Johannes Gutenberg-Universität Mainz Institut für Physik, Germany
Molecular materials and components offer a range of exciting possibilities and advantages for spintronics. Electronic spins interact with magnetic fields and electronic motion through spin-orbit coupling (SOC). Systematic design of molecular spintronic materials is therefore synonymous with precise tuning of the strength and distribution of fields and SOC throughout the material. Theoretical modeling is an essential tool for achieving this kind of tuning, in particular for understanding the complex interplay between local fields, SOC interactions, electron- and thermal dynamics in the system. In molecular modeling, the ultimate model accurately describes geometric and electronic structure from first-principles theory - without empiricism or adjustable parameters. For materials, it must also describe molecular ensemble effects and macrostructure on a relevant scale. We fulfill these criteria by implementing spin dynamics from first-principles theory on top of a state-of-the-art multi-scale model for thermal- and electron dynamics in soft matter. This tool allows us to simulate a range of phenomena in realistic material models directly comparable to experimentally studied systems, as well as 'zooming in' on single-molecule aspects of spin dynamics. Applications of our methodology thus far include Alq3 - the 'fruit-fly' molecule of molecular spintronics - and several high-mobility chalcogenide organic semi-conductors (e.g. BTBT, the pBTTT polymer etc). In addition to a methodological overview, insights from modeling and concomitant experimental studies of these systems, and an outlook on the near future of this field, will be presented.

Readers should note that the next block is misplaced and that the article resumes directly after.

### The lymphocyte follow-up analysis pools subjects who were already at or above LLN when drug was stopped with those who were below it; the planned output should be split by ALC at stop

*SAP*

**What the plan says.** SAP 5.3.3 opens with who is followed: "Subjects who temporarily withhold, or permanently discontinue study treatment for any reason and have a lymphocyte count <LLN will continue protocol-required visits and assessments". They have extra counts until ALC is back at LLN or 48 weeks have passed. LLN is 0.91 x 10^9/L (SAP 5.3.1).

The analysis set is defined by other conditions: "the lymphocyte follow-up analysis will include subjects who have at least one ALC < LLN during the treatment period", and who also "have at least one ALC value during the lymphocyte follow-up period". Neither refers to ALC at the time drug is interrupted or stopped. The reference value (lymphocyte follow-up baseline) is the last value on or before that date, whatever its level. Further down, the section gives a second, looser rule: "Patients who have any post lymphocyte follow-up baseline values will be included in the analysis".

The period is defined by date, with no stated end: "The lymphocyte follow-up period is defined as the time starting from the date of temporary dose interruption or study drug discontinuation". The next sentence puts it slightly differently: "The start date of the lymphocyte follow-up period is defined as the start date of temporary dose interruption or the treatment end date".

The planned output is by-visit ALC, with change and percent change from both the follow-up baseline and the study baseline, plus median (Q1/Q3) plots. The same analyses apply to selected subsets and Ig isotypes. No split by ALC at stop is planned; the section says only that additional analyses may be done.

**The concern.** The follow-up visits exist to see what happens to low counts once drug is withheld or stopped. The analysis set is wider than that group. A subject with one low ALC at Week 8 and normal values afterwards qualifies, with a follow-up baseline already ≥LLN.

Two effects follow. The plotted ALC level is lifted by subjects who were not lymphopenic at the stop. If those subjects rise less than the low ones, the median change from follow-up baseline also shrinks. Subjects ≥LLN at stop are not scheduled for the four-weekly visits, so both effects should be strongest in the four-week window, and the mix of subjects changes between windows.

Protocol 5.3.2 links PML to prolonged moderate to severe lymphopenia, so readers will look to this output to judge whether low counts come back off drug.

Summary of academic career
Prof. McNEllis received the M. Sc. degree from the University of Lund in Sweden. He went to Berlin, Germany for your Ph. D., working at the Fritz Haber Institute of the Max Planck Society, with focus on first-principles modeling of molecular adsorption at solid surfaces and interfaces. Subsequently, he was a guest researcher in organic photovoltaics at the AMOLF in Amsterdam, the Netherlands, and moved with that department to the Max Planck Institute for Polymer Research in Mainz, Germany, where he stayed on as a post-doctoral fellow. In 2014, he started as Research Team Leader of Organic Spintronics in the INSPIRE group at the Johannes Gutenberg University in Mainz, which is the position that he currently occupy.